As well as working with Bluetooth, the Go also includes a wireless USB adaptor, which can provide greater range and reliability than a conventional Bluetooth connection. However, the USB adaptor has a USB-A interface, so you’ll need a USB-C adaptor if your Mac has no USB-A ports. We had no trouble pairing the Go with our MacBook Pro and iPad and switching between them repeatedly. The Go also has some additional keyboard shortcuts that tell it to adapt to Apple devices, Android, or Windows PCs, so that its various Function keys work properly. All the standard Function keys worked as we’d expect, allowing us to adjust brightness and volume, and activate the Search tool on both our MacBook and iPad. And, as well as conventional Function keys for volume and playback controls, the Go also has a little dial in the top-right corner that allows you to quickly adjust the volume, play and pause, and skip forward/back when listening to music.
The compact keyboard is best suited to casual use, for writing emails and browsing the web, but the keys travel well, so you can write a few longer documents every now and then if you need to. The only minor disappointment is that the Go doesn’t have a rechargeable battery, instead relying on two AAA batteries for its power supply. However, JLab does include two batteries with the Go, and says that these should last for around four months, before you need to replace them.
Logitech K380 for Mac – Best for battery life
One of the best things about Logitech’s keyboards and mice is that many of them can pair with multiple devices – such as a desktop computer, laptop and tablet – and switch between those devices as required. The K380 is a good example – in fact, its full name is the ‘K380 Multi-Device Bluetooth Keyboard’ – and Logitech also makes a special ‘For Mac’ model that is specifically designed for use with Macs, iPads and iPhones (it’s also compatible with Android and Chrome devices too). It’s just half the price of Apple’s Magic Keyboard, so it’s a good option if you don’t want to spend too much money, and you can also buy it as a bundle with one of Logitech’s Pebble mice for £67.98/$69.98.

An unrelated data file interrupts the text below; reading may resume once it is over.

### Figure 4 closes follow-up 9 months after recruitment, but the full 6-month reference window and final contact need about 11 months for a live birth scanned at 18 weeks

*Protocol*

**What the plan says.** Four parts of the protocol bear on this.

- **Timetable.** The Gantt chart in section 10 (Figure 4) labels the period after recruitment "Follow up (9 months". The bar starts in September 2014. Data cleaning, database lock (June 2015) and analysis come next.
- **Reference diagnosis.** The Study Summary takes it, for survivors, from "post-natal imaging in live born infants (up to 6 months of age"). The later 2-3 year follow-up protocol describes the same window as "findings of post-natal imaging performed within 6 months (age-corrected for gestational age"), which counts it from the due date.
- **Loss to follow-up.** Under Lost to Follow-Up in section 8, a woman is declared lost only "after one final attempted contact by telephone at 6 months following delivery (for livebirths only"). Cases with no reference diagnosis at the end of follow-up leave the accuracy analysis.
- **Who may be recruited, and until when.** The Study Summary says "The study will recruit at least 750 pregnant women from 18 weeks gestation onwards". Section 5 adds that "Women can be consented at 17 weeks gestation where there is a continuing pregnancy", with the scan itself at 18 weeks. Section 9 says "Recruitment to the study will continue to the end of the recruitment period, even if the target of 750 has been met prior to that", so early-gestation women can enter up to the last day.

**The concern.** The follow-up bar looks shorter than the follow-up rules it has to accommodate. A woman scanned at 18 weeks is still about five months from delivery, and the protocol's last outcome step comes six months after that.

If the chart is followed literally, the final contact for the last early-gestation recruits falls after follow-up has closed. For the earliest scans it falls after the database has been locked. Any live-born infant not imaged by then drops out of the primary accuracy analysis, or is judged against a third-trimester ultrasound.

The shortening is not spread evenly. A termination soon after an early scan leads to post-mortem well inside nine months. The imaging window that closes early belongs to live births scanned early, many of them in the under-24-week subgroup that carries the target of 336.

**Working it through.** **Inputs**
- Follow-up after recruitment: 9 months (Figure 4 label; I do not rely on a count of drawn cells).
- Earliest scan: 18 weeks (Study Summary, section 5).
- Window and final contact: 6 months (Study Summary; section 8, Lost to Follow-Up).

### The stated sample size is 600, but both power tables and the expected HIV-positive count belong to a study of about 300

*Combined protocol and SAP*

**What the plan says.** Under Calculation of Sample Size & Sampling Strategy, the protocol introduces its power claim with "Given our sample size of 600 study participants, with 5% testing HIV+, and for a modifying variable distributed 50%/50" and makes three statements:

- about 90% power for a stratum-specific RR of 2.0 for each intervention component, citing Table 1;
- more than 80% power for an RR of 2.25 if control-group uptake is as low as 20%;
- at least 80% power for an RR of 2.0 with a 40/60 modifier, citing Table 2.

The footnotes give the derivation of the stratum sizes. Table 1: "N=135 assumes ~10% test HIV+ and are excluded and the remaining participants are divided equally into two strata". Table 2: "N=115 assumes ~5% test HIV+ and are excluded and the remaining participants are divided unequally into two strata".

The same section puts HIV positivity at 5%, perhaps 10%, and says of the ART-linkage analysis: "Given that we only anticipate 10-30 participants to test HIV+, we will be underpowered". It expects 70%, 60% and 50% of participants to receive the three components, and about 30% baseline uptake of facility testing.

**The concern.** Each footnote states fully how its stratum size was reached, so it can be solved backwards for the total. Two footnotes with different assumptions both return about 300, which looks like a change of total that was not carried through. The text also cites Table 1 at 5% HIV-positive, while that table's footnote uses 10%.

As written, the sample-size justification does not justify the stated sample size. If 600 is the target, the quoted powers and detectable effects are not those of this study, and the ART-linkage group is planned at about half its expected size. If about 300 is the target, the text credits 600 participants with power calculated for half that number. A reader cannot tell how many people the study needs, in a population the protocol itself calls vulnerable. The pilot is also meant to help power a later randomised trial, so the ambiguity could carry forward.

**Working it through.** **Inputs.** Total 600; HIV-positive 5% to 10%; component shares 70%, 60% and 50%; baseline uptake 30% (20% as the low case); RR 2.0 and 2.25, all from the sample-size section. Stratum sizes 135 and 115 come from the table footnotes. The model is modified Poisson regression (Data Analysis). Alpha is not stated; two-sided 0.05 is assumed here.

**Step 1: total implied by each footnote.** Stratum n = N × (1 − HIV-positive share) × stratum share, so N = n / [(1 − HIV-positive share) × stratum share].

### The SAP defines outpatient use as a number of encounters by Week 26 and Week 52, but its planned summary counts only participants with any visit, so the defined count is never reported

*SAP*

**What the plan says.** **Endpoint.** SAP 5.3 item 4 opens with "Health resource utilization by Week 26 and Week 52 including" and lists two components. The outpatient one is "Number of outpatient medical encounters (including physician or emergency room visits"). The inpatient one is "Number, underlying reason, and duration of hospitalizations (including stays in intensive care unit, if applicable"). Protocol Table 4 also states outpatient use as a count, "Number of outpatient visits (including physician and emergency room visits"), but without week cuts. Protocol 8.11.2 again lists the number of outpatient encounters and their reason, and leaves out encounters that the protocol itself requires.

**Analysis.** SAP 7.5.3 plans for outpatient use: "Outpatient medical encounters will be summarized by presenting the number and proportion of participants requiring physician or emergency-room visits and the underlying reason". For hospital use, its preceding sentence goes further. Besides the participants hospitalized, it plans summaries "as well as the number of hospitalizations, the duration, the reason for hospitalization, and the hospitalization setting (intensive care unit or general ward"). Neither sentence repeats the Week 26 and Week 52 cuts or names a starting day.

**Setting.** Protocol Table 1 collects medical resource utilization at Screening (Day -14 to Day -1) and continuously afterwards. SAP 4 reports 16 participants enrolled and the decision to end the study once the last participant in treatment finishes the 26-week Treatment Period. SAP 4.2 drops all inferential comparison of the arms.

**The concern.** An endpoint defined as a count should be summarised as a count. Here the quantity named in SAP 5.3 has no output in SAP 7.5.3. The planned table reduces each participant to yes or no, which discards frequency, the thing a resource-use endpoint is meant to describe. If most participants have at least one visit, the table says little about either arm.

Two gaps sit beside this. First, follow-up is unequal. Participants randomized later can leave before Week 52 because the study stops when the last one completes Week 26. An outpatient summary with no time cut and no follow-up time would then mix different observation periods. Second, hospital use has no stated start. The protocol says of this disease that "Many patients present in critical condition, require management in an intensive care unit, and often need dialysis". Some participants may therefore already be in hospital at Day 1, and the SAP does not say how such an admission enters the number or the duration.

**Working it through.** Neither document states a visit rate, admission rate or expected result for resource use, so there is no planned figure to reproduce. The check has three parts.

Available in a variety of colours, the K380, weighs 423g, which is relatively heavy for such a compact keyboard, but it’s very solidly built so it’s a good option if you want a keyboard that can cope with being carried around in a backpack or bag when you’re travelling. The round keys are quite small, though, so the K380 is probably best suited to light use for tapping out emails or using the Notes app, rather than all-day use with productivity software like Microsoft Office.
The K380 works like a conventional Bluetooth keyboard, but the first three Function keys can be used to pair the K380 with three different devices, and you can then quickly switch between devices simply by pressing the relevant key. The remaining Function keys provide playback controls and allow you to adjust brightness and volume. The low price of the K380 does involve some compromises, though. It doesn’t have a separate USB wireless adaptor, as many of Logitech’s keyboards do, and it doesn’t have a rechargeable battery either. However, Logitech includes two AAA batteries in the box, and says that these should last for a full 24 months before you need to replace them.